Benjamin Olinsky in greener seasons, from the 18th Street Singers website

Francis Poulenc’s “Quatre Motets pour le Temps de Noel” (“Four Motets for Christmastime”) and “Un Soir de Neige” (“A Night of Snow”) led off the first and second halves of the program and received some of the evening’s most satisfying performances. In the sacred work, the 18th Streeters crisply rendered the text — even though a few lines of Latin were missing from the program, I was able to keep up — while making a lovely sound that easily filled the warm acoustic of First Trinity Lutheran Church. The basses, in particular, sounded like a force of nature here and throughout the concert, a palpable presence deep in the harmonies yet capable of nimbly navigating melodies when called for.

The Gregorian chant inspiration in the first of the four motets came across with appropriate gravity, and when the severity and wonder of the first three motets gave way to joy in the finale, “Hodie Christus natus est” (“Christ is born today”), the chorus’ sound lifted up too. “Un Soir de Neige,” conducted by assistant music director Nick Bath, also showed the singers at the top of their game, vividly limning complex harmonies and giving life to the wandering sufferer depicted in the texts and Poulenc’s settings thereof.

This being an 18th Street Singers concert, classical mingled with other genres, but all the pieces were cannily chosen to reflect the theme of the evening, making for a tight, focused program. Felix Mendelssohn’s “Richte mich, Gott,” doesn’t ever seem fully committed to the laments with which it begins before finding light and hosannas, but the 18th Street Singers made the journey enjoyable all the same. Samuel Barber’s “Agnus Dei” sounded just distant enough from its source, his Adagio for Strings, to transcend the cliche the latter has become and accumulate great power from its implacable buildup, well-managed by Olinsky. These pieces bracketed warm performances of two traditional hymns, “Hark, I Hear the Harps Eternal” and “We Gather Together,” and the juxtaposition flattered all of the music.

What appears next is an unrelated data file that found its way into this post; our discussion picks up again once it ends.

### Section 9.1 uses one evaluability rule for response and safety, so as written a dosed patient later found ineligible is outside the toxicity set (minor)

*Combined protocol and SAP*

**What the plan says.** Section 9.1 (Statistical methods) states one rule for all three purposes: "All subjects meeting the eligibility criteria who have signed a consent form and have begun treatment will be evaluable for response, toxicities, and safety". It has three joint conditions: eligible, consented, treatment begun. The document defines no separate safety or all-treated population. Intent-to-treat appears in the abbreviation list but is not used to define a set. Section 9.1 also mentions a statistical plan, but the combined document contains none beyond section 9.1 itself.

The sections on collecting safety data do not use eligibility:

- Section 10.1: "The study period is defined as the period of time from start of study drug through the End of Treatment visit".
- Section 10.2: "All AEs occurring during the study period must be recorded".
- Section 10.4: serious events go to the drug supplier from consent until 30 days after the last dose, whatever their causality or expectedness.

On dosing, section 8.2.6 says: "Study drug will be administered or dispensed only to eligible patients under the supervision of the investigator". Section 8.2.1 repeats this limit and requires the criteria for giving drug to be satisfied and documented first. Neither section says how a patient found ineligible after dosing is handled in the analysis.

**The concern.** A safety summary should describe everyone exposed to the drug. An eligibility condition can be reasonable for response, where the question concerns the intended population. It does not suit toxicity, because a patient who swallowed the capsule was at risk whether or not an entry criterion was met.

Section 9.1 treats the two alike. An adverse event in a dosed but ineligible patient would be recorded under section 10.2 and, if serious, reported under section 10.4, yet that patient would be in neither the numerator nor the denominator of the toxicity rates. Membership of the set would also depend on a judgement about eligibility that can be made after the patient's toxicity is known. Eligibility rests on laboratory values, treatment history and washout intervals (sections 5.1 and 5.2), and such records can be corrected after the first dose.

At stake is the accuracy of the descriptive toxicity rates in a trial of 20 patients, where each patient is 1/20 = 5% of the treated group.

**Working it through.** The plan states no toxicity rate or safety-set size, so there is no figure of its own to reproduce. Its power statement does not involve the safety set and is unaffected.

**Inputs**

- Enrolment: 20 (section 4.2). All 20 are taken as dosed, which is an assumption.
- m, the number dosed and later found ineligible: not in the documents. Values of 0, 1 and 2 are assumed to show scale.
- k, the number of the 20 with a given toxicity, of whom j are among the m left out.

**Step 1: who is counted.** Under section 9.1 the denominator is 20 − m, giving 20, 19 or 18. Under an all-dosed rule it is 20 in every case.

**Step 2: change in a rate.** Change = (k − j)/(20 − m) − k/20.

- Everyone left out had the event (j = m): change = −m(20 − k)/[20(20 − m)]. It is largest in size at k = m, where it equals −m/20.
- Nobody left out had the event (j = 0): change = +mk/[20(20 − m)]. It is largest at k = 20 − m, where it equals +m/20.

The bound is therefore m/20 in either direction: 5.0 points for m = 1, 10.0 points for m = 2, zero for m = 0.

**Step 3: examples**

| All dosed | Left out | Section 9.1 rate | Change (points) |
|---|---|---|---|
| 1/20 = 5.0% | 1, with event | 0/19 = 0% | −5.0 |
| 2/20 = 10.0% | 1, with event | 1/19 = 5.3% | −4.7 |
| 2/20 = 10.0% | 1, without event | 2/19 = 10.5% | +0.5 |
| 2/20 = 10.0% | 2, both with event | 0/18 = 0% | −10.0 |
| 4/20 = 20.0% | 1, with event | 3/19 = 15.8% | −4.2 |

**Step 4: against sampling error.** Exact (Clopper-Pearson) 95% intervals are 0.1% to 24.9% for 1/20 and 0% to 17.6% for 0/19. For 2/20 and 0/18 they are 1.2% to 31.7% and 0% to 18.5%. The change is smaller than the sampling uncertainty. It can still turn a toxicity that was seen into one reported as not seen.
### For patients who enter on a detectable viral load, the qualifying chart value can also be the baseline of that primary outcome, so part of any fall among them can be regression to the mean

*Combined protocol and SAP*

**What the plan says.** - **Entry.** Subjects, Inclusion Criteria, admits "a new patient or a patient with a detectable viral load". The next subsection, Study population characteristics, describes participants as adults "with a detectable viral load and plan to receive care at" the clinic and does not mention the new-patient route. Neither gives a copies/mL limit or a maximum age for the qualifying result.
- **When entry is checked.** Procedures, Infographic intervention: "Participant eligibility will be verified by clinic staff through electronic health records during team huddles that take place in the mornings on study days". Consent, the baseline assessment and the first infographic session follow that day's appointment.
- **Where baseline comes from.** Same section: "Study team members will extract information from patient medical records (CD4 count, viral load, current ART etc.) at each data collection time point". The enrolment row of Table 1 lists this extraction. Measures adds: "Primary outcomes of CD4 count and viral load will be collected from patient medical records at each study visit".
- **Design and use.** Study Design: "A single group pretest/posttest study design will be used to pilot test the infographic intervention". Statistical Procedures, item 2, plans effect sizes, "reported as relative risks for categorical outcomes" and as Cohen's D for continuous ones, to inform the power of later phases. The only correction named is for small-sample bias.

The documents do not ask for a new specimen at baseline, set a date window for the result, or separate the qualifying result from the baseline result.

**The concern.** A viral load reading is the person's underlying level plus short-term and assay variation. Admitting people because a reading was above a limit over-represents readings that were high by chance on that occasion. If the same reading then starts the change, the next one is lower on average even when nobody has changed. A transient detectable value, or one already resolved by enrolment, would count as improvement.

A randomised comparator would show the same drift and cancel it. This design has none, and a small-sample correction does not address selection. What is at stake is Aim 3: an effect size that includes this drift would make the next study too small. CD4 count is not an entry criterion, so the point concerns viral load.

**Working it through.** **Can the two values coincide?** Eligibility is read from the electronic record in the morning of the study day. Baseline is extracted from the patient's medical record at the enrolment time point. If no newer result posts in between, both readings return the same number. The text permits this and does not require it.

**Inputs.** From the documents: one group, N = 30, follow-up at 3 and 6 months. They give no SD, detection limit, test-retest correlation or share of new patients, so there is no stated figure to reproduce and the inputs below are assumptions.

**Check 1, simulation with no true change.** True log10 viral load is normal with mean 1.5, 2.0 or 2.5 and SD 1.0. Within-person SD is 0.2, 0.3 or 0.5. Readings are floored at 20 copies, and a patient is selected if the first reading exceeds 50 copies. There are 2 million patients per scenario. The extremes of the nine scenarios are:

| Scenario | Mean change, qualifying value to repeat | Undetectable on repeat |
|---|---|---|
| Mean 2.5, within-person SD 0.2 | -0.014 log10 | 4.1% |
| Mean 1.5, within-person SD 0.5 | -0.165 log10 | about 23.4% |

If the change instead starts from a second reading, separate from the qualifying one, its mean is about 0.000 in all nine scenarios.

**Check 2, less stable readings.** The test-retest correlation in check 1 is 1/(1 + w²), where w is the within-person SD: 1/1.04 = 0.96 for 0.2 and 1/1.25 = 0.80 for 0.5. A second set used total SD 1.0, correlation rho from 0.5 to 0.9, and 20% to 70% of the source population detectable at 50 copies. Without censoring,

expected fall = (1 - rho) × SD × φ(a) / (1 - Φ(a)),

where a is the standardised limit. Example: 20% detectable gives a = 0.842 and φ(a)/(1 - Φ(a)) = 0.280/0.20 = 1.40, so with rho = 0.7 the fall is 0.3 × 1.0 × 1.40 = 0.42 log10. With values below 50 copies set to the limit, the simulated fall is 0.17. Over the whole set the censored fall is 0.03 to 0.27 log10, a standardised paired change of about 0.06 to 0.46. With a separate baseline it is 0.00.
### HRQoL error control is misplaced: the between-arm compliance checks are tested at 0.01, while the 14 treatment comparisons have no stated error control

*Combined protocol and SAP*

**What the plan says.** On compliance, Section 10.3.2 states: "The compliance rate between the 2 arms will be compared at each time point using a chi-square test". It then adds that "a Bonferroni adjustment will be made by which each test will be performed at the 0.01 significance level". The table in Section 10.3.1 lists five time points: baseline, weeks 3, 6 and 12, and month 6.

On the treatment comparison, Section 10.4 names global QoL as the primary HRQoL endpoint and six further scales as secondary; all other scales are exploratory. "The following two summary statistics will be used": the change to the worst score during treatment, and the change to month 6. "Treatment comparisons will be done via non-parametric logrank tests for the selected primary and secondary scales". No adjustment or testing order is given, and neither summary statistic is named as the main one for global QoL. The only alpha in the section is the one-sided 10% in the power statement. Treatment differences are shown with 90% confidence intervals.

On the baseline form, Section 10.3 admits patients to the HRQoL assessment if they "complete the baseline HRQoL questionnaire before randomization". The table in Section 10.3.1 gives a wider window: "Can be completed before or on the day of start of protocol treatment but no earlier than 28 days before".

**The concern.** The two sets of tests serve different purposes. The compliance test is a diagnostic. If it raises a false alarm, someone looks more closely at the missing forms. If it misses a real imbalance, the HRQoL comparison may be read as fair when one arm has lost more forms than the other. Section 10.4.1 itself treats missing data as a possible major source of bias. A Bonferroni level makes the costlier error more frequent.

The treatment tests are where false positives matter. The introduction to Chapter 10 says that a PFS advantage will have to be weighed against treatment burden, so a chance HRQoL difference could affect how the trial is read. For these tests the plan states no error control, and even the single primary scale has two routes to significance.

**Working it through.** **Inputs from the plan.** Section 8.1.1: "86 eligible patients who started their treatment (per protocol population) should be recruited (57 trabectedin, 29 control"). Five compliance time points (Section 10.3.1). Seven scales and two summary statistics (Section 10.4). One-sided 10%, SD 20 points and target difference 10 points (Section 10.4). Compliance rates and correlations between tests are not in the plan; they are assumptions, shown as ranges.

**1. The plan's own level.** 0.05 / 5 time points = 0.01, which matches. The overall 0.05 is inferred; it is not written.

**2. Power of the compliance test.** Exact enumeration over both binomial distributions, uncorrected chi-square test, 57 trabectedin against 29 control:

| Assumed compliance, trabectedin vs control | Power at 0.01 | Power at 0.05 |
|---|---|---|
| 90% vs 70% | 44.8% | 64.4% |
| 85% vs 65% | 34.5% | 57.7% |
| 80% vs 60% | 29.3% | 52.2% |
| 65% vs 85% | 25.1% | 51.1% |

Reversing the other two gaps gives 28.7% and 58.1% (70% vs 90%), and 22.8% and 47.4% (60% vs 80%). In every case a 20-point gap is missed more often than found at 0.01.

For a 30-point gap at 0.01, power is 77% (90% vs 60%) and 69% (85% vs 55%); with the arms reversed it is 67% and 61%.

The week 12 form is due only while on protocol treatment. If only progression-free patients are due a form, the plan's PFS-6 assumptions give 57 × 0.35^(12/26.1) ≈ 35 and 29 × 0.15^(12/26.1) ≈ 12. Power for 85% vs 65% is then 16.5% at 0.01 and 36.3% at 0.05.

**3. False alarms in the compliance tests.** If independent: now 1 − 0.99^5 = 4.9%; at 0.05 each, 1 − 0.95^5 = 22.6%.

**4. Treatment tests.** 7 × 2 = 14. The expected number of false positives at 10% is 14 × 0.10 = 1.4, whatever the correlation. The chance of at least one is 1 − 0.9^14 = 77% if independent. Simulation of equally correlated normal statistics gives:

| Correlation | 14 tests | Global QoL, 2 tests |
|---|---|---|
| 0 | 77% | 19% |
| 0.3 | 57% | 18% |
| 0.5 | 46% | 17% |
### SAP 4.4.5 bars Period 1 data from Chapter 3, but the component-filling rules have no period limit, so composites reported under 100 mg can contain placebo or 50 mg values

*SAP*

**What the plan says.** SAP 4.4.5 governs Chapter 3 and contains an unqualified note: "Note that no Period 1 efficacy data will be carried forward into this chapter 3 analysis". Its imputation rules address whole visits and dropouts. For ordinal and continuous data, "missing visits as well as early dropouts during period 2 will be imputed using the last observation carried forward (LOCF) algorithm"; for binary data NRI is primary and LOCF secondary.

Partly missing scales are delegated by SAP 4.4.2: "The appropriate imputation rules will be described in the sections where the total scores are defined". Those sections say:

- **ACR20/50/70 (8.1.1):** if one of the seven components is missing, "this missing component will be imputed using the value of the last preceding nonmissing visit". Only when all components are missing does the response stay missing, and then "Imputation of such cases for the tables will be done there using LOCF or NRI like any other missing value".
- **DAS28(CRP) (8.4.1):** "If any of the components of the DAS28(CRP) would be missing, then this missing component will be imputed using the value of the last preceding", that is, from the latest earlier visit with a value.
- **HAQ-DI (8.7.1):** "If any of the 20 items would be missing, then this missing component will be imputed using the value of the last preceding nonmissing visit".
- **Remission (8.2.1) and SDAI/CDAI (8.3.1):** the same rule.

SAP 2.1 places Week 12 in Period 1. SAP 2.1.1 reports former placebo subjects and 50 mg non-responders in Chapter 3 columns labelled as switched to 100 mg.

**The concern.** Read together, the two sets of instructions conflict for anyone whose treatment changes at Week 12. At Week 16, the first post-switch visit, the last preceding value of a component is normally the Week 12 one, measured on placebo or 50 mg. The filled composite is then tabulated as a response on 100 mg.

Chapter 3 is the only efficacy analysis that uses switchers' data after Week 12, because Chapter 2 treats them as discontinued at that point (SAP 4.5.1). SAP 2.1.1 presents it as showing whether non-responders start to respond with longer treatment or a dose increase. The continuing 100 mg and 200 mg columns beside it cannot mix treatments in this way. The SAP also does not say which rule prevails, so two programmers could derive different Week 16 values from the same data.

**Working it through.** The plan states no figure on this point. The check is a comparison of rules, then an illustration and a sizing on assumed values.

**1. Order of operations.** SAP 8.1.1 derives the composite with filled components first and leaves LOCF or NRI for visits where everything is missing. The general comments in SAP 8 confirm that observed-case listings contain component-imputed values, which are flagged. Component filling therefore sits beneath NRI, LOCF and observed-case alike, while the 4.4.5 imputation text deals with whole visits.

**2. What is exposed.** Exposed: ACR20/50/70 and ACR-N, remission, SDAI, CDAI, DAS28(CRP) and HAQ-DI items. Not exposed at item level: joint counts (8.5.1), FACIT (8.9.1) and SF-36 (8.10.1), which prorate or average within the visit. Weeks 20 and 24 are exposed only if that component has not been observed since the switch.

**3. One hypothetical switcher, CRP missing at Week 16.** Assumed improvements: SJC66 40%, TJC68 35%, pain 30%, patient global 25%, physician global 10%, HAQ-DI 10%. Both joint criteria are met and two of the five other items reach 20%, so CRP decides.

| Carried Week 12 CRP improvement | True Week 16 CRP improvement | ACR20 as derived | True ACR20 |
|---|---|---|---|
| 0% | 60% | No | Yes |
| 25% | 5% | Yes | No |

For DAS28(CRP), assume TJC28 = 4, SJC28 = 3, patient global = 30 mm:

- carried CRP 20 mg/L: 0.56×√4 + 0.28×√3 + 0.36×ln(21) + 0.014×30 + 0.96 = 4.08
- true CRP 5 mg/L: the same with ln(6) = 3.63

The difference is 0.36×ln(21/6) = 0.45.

Some flubs made this concert a little less satisfying than last year’s winter edition. The soloist in “We Gather Together” could not be heard; a few entrances came in staggered fashion rather than in unison; and, most significantly, one or two of the sopranos could not comfortably hit the very highest notes they were called upon to sing, resulting in some unfelicitous screeching during the “Agnus Dei” and in a couple other pieces.

In addition, the transition to the skein of nonclassical pieces that ended the program felt awkward, with the finely grained nervousness and exhaustion of “Un Soir de Neige” followed by a labored “Sometimes I Feel Like a Motherless Child.” “Deep River,” though, leaned on those wonderful basses to make a strong impact, and while at the time I was not wholly convinced by the arrangement of U2’s “MLK,” it’s grown more compelling in my memory. The concert closed with “Didn’t My Lord Deliver Daniel,” which was as vigorous as you could want and also provided the perfect closer for the program.

Though this concert had the benefit of texts and translations in the program, Olinsky, assistant directors Bath and Sarah Redmond, and other chorus members took turns talking about the pieces before singing. Even though some of these remarks could have been pared by a sentence or two, they went a long way toward making the concert feel warm and personal, which (along with good singing) is what you want when you duck out of the bitter cold January wind to hear a chorus. The concert repeats tonight; tickets are $10, so if you like the idea of wallowing in darkness for a while before emerging into musical light, it’s worth stopping by.

Updated to add Other People’s Perspectives: Michael Lodico.